# Can you apply neural networks to design algorithms?

I’m kind of a newbie to neural networks (and CS in general) but I was wondering if there are any methods to apply them in such a way with the aim of producing algorithms that solve difficult math problems.

A few CS/math friends were teaching me about P=NP and I was wondering whether a potential way to identify an algorithm that can convert the exponential time it takes to solve NP solutions into polynomial time is to use a genetic algorithm that applies brute-force until such an algorithm is identified.

Apologies if I’m misunderstanding anything or being too naive. Thank you for your time.

• Here is a related question -- the second answer there lists various papers that have been written on using neural networks to solve NP-complete problems. It is very unlikely that they would be able to solve them in polynomial time, but they can be applied (as any other learning technique). – 6005 May 9 '20 at 1:58
• By the way, there is a large research community that works on building efficient solvers for NP-complete problems (primarly SAT, as everything else reduces to that). They have a competition called the SAT competition and there are lots of successful solvers that work in practice, even though they don't work in polynomial time on all inputs. You might be interested to know that the best solvers, to my not entirely up-to-date knowledge, do not use machine learning techniques such as neural networks. But there are researchers who want to apply machine learning to see if they can do better. – 6005 May 9 '20 at 2:01

## 1 Answer

There are a few issues to consider.

If P!=NP, this approach is doomed from the start because you can't try every one of the infinite number of possible algorithms in finite time. That's I think the main deal-breaker here. Unless P=NP, which most people doubt, then the best you could ever do is say "my AI failed to find a polynomial-time algorithm in X amount of time", which doesn't mean no such algorithm exists. If you assume that P=NP, then in principle, an evolutionary algorithm, neural network, or other search technique could potentially find an example of a polynomial algorithm for an NP-complete problem, and that's all you need to prove that P=NP.

In practice, there are some challenges to deal with. I'm sure certain approaches would be more natural to try than others. Neural nets require numeric vectors of inputs and outputs, so you need to develop some way to encode an algorithm as a vector and a way to determine a binary "is_polynomial" so that you have an error gradient to follow. Or I suppose a continuous function measuring "degree of polynomial-ness" if such a thing makes sense. You're certainly going to need some way to measure success regardless of approach, but something like Genetic Programming could theoretically eliminate the need for a cumbersome translation of algorithm to real vector, since GP operates directly on an executable representation. Give it a Turing-complete set of operators to work with and it could presumably eventually find a polynomial solution if such a thing exists.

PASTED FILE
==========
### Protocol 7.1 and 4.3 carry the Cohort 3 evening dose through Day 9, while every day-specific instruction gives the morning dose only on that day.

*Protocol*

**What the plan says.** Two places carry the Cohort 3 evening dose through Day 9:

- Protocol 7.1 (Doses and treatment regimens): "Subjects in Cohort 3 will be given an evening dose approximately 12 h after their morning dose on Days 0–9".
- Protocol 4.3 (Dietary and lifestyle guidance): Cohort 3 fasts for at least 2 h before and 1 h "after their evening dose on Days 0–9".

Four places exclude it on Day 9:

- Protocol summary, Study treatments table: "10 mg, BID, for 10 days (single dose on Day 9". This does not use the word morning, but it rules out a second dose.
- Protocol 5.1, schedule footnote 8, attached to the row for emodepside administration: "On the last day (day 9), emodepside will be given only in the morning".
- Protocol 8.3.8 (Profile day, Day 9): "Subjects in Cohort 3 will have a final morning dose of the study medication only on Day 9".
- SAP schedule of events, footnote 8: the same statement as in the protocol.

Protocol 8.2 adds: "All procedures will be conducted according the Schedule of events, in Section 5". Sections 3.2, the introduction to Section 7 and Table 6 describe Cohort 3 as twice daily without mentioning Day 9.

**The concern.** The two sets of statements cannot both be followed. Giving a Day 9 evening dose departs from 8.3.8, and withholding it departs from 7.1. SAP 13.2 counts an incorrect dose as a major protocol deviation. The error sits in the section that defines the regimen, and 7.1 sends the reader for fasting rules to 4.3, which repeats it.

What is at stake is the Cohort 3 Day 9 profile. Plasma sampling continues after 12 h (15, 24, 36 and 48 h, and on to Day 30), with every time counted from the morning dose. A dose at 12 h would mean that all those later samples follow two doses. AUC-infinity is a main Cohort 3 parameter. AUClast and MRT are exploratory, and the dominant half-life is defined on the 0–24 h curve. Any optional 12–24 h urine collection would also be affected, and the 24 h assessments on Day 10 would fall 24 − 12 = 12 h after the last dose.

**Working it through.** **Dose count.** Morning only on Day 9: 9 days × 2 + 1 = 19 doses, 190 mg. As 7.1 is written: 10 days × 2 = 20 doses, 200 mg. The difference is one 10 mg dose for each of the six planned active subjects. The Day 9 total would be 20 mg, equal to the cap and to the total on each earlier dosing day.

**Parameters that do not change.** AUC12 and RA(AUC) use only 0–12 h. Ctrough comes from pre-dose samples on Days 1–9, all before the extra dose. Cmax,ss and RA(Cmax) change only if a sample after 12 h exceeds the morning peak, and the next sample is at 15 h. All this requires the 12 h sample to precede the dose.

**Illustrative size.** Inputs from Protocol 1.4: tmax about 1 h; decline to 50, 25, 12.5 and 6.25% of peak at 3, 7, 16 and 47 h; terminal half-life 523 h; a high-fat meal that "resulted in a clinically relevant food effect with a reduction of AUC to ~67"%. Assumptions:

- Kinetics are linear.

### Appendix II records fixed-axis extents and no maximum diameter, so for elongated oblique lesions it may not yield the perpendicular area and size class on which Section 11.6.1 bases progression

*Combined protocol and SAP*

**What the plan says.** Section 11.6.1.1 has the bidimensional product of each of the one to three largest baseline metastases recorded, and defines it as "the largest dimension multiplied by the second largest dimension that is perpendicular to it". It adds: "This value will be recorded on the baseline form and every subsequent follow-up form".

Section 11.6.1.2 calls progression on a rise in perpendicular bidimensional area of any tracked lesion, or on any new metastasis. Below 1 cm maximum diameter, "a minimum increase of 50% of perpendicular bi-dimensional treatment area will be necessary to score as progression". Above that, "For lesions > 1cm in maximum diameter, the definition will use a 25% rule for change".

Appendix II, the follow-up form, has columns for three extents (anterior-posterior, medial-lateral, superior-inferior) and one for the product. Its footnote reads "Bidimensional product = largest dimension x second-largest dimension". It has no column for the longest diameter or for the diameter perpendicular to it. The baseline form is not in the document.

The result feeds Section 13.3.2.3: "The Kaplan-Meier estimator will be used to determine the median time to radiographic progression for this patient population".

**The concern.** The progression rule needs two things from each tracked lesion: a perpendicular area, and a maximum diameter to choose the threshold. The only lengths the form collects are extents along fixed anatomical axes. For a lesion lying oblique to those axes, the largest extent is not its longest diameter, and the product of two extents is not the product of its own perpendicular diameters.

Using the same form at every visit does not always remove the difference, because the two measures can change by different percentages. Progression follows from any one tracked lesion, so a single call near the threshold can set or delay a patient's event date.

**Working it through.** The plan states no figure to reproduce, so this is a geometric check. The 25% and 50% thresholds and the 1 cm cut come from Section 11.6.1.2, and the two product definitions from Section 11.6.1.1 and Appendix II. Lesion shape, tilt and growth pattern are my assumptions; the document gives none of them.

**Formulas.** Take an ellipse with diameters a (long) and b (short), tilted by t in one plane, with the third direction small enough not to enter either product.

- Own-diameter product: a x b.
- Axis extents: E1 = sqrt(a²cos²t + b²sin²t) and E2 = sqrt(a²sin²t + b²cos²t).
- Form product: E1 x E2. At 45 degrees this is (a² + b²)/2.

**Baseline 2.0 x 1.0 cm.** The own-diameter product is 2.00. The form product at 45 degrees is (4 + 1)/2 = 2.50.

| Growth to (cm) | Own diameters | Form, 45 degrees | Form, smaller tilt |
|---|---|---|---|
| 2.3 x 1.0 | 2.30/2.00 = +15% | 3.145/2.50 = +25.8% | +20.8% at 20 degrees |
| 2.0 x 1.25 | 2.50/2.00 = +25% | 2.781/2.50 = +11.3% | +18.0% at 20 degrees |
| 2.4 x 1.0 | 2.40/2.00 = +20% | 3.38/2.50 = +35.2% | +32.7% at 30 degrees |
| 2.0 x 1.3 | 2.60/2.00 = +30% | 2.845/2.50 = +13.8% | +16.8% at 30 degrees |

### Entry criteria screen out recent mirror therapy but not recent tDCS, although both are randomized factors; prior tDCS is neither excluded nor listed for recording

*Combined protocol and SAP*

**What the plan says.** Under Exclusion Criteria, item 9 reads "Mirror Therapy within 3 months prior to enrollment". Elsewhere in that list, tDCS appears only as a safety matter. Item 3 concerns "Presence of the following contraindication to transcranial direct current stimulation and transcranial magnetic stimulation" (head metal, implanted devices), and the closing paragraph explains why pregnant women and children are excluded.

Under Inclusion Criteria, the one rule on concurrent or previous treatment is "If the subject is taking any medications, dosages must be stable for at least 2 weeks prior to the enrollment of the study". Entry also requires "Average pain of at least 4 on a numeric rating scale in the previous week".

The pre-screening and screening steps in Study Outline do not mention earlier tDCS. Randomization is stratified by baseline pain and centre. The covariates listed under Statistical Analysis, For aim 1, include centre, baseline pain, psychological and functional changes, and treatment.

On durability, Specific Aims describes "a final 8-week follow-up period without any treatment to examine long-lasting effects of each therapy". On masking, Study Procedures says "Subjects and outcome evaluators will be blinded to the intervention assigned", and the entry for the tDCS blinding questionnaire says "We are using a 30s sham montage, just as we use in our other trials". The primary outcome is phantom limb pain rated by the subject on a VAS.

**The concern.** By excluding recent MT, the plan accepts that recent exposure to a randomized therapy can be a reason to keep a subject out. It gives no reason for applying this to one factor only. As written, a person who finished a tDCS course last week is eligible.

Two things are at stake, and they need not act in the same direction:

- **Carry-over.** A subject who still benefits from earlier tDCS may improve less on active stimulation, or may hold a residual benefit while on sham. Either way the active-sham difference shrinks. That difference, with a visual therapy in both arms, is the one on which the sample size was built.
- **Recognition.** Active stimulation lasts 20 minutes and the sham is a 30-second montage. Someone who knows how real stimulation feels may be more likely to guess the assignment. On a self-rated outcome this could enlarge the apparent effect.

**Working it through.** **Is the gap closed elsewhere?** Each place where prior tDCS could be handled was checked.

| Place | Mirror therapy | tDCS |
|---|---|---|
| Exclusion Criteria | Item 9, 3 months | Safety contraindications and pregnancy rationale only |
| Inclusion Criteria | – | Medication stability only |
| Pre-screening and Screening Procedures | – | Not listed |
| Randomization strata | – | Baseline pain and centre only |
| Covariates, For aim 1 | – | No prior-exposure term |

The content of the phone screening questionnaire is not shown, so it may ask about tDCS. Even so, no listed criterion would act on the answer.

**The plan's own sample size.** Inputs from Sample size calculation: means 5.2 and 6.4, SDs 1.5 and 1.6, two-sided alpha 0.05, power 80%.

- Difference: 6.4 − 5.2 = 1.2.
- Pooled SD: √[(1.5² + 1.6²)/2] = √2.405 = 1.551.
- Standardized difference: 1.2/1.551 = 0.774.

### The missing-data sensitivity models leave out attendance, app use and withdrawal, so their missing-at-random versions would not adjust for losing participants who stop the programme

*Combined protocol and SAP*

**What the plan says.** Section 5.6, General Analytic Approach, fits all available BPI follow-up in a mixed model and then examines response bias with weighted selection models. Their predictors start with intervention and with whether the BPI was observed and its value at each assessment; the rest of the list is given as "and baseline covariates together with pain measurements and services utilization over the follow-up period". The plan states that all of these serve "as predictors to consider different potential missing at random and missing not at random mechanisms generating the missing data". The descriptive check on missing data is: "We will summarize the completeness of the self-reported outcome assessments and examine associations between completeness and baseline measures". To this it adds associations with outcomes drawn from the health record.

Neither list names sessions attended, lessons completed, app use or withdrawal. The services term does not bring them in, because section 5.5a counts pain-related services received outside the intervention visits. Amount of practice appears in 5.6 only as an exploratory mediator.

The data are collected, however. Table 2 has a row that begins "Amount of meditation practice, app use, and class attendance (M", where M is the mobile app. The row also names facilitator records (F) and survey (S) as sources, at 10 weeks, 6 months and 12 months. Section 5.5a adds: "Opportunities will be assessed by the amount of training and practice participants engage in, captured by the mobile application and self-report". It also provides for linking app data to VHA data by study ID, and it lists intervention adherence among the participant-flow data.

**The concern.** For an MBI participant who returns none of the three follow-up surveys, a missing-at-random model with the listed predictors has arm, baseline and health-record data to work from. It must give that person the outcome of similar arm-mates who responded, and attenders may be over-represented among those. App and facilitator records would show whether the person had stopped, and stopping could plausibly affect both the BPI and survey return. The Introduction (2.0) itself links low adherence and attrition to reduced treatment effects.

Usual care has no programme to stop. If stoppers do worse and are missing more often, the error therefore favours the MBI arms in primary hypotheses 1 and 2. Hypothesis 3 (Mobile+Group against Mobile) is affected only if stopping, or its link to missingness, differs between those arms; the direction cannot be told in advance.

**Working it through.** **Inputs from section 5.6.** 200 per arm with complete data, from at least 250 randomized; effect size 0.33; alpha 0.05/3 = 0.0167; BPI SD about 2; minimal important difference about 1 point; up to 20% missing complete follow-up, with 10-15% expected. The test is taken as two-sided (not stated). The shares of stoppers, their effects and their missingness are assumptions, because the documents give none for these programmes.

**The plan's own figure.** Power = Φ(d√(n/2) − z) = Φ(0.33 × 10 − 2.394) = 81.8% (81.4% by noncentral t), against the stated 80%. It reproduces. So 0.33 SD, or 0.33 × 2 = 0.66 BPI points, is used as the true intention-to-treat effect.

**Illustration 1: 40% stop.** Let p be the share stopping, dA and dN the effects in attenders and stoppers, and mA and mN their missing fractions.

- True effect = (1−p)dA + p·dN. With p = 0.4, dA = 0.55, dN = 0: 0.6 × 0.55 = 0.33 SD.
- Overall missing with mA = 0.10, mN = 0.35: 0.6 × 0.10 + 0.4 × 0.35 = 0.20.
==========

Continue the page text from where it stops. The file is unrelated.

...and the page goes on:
It's also far from clear that you have a friendly search space to work with here. I think most of the time, your hypothetical GP or whatever is going to wander around a very flat plateau of individuals that don't even successfully solve the problem, regardless of run-time. You could attempt to introduce a gradient to follow by favoring shorter programs or programs that terminate faster or whatever thing you came up with, but there's no good reason to think that gradient points in the direction of the prize-winning algorithm you're looking for. Theoretically, there are fairly easy conditions to meet that say given infinite search time, a given algorithm will eventually find any arbitrary solution that exists, but a workable algorithm in practice tends to require there be some structure in the search space that can be exploited. If you make a local move somewhere in the space that looks like it's better, you want that move to take you generally closer to the solution you're looking for. If the world looks basically random in terms of what moves me closer or further away, search algorithms struggle to do better than just randomly trying things.

Short answer, it's conceivably possible to build an algorithm that searches for poly-time solutions to an NP-hard problem, but the world is likely constructed so that that won't actually solve the problem you hope to solve.

• Wow, thank you for the detailed answer. I am glad that someone took my thinking seriously. Could I follow up by asking whether you are aware of any publications that attempt to carry out something along these lines? It doesn’t have to be on the P=NP problem, but just any application of neural networks to create algorithms to solve difficult problems in maths. I would like to see the platform they did it on and see if I could at least try to attempt to execute your idea from there. – Garen May 8 '20 at 17:55
• The closest thing I'm aware of is the field of automated theorem proving. It's not (as far as I know) particularly closely related to modern machine learning. But if this were an area I wanted to research, I'd probably start there and look for ways to apply something like neural nets or whatever to potentially improve some part of the process that's been developed there. – deong Jun 2 '20 at 13:57